Posted on: July 22, 2009 11:34 am

Time to re-sign, Lamar

A few weeks ago when Ron Artest decided to sign with the Lakers, one of the first things out of his mouth was this: "I know Lamar Odom, so that's pretty cool."

Artest and Odom have known each other since they were kids growing up in Queens, playing in the playgrounds and on AAU teams. As much as Artest wanted to sign with the Lakers -- even saying he'd "play there for nothing" -- it is unfathomable that he would've made such a bold career move without knowing L.O. would be on board.

This is why the posturing, the rejected offers, and the offers taken off the table over the past few weeks have been so puzzling. Well, puzzling isn't the right word. I never -- ever -- begrudge athletes, entertainers, finance people, or anybody else when they try to get paid. That is their right and that is how the game is played. An athlete's career is a nanosecond, and they should make as much money as humanly possible. You would do the same thing. So would I.

But the time has come for Odom and his agent, Jeff Schwartz, to recognize that the market is what it is for a player who might just be the best sixth man in the NBA -- but one who, nonetheless, has never made so much as an All-Star team or led the league in any major statistical category. Odom wears his heart on his sleeve and the address of the South Jamaica home where he grew up on the tongues of his sneakers. The dirty secret that Lakers management has known throughout this process is that Odom's heart is in L.A. That's where he and his sneakers belong, too.

Miami? Nice place. No state income tax. Great teammate to play with in Dwyane Wade. But adding Odom wouldn't put the Heat any closer to a title than the Lakers would be if they re-signed him. Portland? The Blazers certainly have the cap space after losing out on Hedo Turkoglu and Paul Millsap, but Portland doesn't feel like the right fit for Odom.

In my mind, the only place besides L.A. that would've made sense for Odom was Boston. But the Celtics struck early in the free-agent period and signed Rasheed Wallace for a fraction of what Odom is seeking.

There will be no hard feelings on either side when, I predict, Odom relents and accepts a three-year deal from the Lakers for somewhere north of $30 million. Derek Fisher is on record saying, "We want him back badly and I hope we can accomplish that in the next couple days." Kobe Bryant is on record saying he's "optimistic" that Odom will return to the Lakers. It is time for those recruiting efforts and optimism to become reality.

Some people whose names end in two G's don't like Lamar Odom. They're stuck in their wistful thinking about how good he could've been if he'd applied himself or if he wanted to be one of the top five players of his era. Odom certainly has that kind of talent. But he was born to be a wingman, and life's challenges have only solidified that niche for him. The Lakers are the perfect team for him, and he for them. It's time to stop posturing and put pen to paper with the Lakers. I refuse to believe that Fisher, Bryant, and Artest will let him do anything different. If Odom knows what's good for him -- if he knows where he's wanted and where he belongs -- then he'll listen.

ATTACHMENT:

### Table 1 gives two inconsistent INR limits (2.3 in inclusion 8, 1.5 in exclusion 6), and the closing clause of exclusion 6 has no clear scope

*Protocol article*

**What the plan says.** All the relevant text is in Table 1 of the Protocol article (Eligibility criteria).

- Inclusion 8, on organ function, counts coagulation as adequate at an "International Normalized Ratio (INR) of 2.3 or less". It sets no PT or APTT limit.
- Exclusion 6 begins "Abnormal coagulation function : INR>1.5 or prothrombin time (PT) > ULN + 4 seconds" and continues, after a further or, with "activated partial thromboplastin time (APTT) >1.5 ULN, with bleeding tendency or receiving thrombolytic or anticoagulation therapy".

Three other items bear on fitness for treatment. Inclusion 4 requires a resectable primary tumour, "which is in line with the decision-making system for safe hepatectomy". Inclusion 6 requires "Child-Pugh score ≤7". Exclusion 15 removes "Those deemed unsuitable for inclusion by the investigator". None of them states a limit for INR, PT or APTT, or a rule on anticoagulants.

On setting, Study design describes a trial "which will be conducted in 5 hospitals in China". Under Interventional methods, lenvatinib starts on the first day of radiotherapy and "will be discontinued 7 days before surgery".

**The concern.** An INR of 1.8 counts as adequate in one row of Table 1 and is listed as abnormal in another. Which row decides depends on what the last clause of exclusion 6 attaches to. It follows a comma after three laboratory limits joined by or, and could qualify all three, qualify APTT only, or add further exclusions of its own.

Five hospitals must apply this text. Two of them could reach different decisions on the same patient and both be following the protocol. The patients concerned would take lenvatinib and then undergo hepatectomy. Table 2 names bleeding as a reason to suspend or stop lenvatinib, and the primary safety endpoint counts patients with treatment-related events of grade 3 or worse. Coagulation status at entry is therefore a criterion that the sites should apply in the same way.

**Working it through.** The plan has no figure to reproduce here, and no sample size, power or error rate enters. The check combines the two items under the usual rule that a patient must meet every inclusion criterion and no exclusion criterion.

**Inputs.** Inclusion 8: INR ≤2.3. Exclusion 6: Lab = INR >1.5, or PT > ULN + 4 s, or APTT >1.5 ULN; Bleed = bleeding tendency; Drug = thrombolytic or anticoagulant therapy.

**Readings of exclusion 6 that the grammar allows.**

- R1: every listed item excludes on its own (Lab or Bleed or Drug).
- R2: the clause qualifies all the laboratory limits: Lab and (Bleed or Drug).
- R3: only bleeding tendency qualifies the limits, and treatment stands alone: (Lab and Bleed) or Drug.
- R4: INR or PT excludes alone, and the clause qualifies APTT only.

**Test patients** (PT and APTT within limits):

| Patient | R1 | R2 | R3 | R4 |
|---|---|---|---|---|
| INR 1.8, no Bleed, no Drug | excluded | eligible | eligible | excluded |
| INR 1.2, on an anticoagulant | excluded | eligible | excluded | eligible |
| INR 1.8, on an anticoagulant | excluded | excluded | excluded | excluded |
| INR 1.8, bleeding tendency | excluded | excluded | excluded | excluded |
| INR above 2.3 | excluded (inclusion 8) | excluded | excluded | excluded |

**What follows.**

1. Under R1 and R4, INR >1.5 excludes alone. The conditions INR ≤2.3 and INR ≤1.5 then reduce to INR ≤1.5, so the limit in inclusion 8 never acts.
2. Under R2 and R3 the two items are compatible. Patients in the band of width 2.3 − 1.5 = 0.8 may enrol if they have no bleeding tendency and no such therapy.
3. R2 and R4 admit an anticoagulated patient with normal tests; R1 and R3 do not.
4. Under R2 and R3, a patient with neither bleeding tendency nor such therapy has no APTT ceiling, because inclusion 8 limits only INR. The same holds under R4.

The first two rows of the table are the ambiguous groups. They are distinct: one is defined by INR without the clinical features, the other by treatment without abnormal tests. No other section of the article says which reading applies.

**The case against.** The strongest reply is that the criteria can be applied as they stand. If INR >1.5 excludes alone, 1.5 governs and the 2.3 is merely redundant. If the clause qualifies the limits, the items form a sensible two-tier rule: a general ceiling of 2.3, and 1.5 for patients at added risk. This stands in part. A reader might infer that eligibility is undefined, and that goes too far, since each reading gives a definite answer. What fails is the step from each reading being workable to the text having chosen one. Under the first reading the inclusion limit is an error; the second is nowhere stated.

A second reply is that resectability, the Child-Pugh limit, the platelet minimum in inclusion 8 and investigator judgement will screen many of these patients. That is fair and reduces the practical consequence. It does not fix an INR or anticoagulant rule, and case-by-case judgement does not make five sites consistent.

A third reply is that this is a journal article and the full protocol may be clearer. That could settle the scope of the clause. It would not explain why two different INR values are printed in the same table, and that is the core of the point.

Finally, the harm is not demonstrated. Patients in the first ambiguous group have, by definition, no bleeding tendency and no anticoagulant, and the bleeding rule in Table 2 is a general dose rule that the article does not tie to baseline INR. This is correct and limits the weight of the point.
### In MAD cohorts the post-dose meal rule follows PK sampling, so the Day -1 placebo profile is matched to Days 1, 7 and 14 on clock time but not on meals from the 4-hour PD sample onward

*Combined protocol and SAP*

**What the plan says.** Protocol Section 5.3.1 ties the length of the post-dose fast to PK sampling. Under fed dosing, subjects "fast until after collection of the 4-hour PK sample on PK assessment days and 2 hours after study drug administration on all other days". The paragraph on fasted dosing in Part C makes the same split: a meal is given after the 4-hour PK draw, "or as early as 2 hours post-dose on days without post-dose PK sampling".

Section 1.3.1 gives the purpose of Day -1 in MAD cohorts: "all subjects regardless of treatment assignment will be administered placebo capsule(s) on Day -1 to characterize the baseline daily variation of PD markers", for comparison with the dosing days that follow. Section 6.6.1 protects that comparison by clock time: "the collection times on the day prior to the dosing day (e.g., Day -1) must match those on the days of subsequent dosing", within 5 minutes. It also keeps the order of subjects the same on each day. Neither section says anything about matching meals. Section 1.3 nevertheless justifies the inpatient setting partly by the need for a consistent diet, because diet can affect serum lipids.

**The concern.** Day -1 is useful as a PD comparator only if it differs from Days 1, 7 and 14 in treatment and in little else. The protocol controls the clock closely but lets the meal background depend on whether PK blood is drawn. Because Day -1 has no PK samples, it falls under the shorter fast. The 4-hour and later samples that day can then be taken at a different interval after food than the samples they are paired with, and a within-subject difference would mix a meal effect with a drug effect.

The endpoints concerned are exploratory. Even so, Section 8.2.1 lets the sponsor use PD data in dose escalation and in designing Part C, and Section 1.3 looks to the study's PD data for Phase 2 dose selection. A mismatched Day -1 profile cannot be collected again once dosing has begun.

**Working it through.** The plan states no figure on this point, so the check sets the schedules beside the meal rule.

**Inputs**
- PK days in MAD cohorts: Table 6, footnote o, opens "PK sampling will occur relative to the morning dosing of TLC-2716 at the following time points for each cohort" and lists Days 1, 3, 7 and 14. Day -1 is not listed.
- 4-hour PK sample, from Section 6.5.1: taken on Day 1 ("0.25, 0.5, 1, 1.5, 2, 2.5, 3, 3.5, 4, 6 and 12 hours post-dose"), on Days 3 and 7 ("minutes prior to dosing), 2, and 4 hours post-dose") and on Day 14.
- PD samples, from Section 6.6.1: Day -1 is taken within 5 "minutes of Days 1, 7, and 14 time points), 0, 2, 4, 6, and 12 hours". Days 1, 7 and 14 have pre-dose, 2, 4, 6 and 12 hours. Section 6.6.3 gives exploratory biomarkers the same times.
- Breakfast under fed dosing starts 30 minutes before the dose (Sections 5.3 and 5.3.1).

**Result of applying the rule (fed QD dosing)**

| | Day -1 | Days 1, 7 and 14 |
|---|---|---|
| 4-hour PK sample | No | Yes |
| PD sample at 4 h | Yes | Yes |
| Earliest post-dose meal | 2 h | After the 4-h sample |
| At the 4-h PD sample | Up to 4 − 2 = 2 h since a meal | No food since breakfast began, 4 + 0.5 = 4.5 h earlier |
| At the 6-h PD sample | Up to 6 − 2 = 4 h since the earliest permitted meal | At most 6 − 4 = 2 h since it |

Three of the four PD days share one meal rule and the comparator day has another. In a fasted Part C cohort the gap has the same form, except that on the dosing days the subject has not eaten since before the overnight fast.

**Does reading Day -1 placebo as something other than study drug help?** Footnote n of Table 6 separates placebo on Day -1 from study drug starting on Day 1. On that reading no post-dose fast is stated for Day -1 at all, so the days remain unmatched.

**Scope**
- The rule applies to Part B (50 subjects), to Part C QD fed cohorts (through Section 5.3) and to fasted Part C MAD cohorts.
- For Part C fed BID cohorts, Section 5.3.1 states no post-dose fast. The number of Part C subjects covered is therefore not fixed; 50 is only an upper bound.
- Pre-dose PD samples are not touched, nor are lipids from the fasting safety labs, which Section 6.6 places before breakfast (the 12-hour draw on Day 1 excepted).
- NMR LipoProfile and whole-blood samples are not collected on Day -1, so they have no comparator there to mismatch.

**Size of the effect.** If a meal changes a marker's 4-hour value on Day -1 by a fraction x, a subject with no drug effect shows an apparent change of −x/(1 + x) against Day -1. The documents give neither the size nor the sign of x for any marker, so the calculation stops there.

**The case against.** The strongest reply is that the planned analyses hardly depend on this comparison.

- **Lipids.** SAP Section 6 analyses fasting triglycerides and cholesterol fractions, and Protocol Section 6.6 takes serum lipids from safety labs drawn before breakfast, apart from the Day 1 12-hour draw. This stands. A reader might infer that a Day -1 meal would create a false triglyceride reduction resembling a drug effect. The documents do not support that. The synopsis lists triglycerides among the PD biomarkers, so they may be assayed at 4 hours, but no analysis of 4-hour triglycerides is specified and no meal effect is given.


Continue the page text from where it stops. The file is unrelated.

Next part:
Posted on: July 3, 2009 4:33 pm

Phil Jax coming back

Phil Jackson will return to coach the Lakers next season to make a run at his 11th NBA title with Kobe Bryant and Ron Artest.

"After consulting with Lakers team internist Dr. John Moe, I feel confident that I can gainfully pursue an NBA season with another long playoff postseason," Jackson said in a statement posted on Lakers.com. "All things point to go."

Jackson, 63, had another year left on his contract at about $12 million but had a window of several weeks after the NBA Finals to notify Lakers management if he would fulfill the deal. Jackson has undergone two hip replacement operations and has been concerned for several years about the wear and tear of traveling for a full 82-game season and the playoffs. That's why Jackson raised the possibility of only coaching home game next season and turning the reins to assistant Kurt Rambis for road games. The idea was quickly rejected by the Lakers.

It was clear Thursday when Artest announced his intentions to sign with the Lakers after speaking with Jackson that the NBA's career leader with 10 titles would be back.

I have two thoughts: 1) Nobody walks away from $12 million these days. Not even with a limp. And 2) With the unpredictable Artest on the team, Phil will earn every dollar. And he might just earn his 11th ring.
Posted on: July 2, 2009 6:56 pm
Edited on: July 3, 2009 2:17 am

Artest says he's signing with Lakers (UPDATE)

Shaq can have LeBron. Ron Artest says he'll take Kobe.

Artest, whose versatility and toughness have made him one of the most coveted and combustible players in the NBA, told CBSSports.com Thursday that he's signing with the Lakers.

"I'm definitely going to L.A. -- to sign, yeah," Artest said in a phone interview. "Lakers, Lakers, Lakers. I'm in L.A. right now."

Artest said he met with Lakers owner Dr. Jerry Buss Thursday and previously had spoken with Lakers coach Phil Jackson. He was en route to his financial manager's office, where he planned to huddle on the phone with his agent, David Bauman, to finalize details.